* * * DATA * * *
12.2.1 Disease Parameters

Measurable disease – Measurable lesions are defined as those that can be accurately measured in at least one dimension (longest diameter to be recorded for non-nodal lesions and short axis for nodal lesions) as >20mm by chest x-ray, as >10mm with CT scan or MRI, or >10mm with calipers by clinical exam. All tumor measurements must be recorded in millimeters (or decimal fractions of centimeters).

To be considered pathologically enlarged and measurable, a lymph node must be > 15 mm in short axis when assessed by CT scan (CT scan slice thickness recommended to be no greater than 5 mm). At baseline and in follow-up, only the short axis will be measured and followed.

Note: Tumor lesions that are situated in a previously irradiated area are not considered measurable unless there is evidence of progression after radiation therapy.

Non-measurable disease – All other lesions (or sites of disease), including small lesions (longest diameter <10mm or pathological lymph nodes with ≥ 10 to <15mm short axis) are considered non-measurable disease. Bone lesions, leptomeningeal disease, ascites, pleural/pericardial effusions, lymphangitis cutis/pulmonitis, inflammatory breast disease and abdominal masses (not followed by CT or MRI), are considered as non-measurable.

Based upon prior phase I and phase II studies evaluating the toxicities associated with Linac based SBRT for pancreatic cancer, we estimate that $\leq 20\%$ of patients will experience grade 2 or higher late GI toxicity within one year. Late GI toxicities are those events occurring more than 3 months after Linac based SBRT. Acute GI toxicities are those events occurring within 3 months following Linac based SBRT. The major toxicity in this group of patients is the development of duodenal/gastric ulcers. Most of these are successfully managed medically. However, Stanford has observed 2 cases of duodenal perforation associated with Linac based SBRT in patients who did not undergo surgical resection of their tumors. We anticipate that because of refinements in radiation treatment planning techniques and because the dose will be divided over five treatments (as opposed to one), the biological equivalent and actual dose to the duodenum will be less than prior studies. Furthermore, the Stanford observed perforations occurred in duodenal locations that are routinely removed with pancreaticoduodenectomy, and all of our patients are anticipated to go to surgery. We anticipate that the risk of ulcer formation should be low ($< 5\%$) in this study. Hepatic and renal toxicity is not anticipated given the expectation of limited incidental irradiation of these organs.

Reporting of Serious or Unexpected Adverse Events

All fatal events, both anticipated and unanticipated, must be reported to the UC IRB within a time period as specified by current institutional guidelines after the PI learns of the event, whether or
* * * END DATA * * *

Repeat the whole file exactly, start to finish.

12.2.1 Disease Parameters

Measurable disease – Measurable lesions are defined as those that can be accurately measured in at least one dimension (longest diameter to be recorded for non-nodal lesions and short axis for nodal lesions) as >20mm by chest x-ray, as >10mm with CT scan or MRI, or >10mm with calipers by clinical exam. All tumor measurements must be recorded in millimeters (or decimal fractions of centimeters).

To be considered pathologically enlarged and measurable, a lymph node must be > 15 mm in short axis when assessed by CT scan (CT scan slice thickness recommended to be no greater than 5 mm). At baseline and in follow-up, only the short axis will be measured and followed.

Note: Tumor lesions that are situated in a previously irradiated area are not considered measurable unless there is evidence of progression after radiation therapy.

Non-measurable disease – All other lesions (or sites of disease), including small lesions (longest diameter <10mm or pathological lymph nodes with ≥ 10 to <15mm short axis) are considered non-measurable disease. Bone lesions, leptomeningeal disease, ascites, pleural/pericardial effusions, lymphangitis cutis/pulmonitis, inflammatory breast disease and abdominal masses (not followed by CT or MRI), are considered as non-measurable.

Based upon prior phase I and phase II studies evaluating the toxicities associated with Linac based SBRT for pancreatic cancer, we estimate that $\leq 20\%$ of patients will experience grade 2 or higher late GI toxicity within one year. Late GI toxicities are those events occurring more than 3 months after Linac based SBRT. Acute GI toxicities are those events occurring within 3 months following Linac based SBRT. The major toxicity in this group of patients is the development of duodenal/gastric ulcers. Most of these are successfully managed medically. However, Stanford has observed 2 cases of duodenal perforation associated with Linac based SBRT in patients who did not undergo surgical resection of their tumors. We anticipate that because of refinements in radiation treatment planning techniques and because the dose will be divided over five treatments (as opposed to one), the biological equivalent and actual dose to the duodenum will be less than prior studies. Furthermore, the Stanford observed perforations occurred in duodenal locations that are routinely removed with pancreaticoduodenectomy, and all of our patients are anticipated to go to surgery. We anticipate that the risk of ulcer formation should be low ($< 5\%$) in this study. Hepatic and renal toxicity is not anticipated given the expectation of limited incidental irradiation of these organs.

Reporting of Serious or Unexpected Adverse Events

All fatal events, both anticipated and unanticipated, must be reported to the UC IRB within a time period as specified by current institutional guidelines after the PI learns of the event, whether or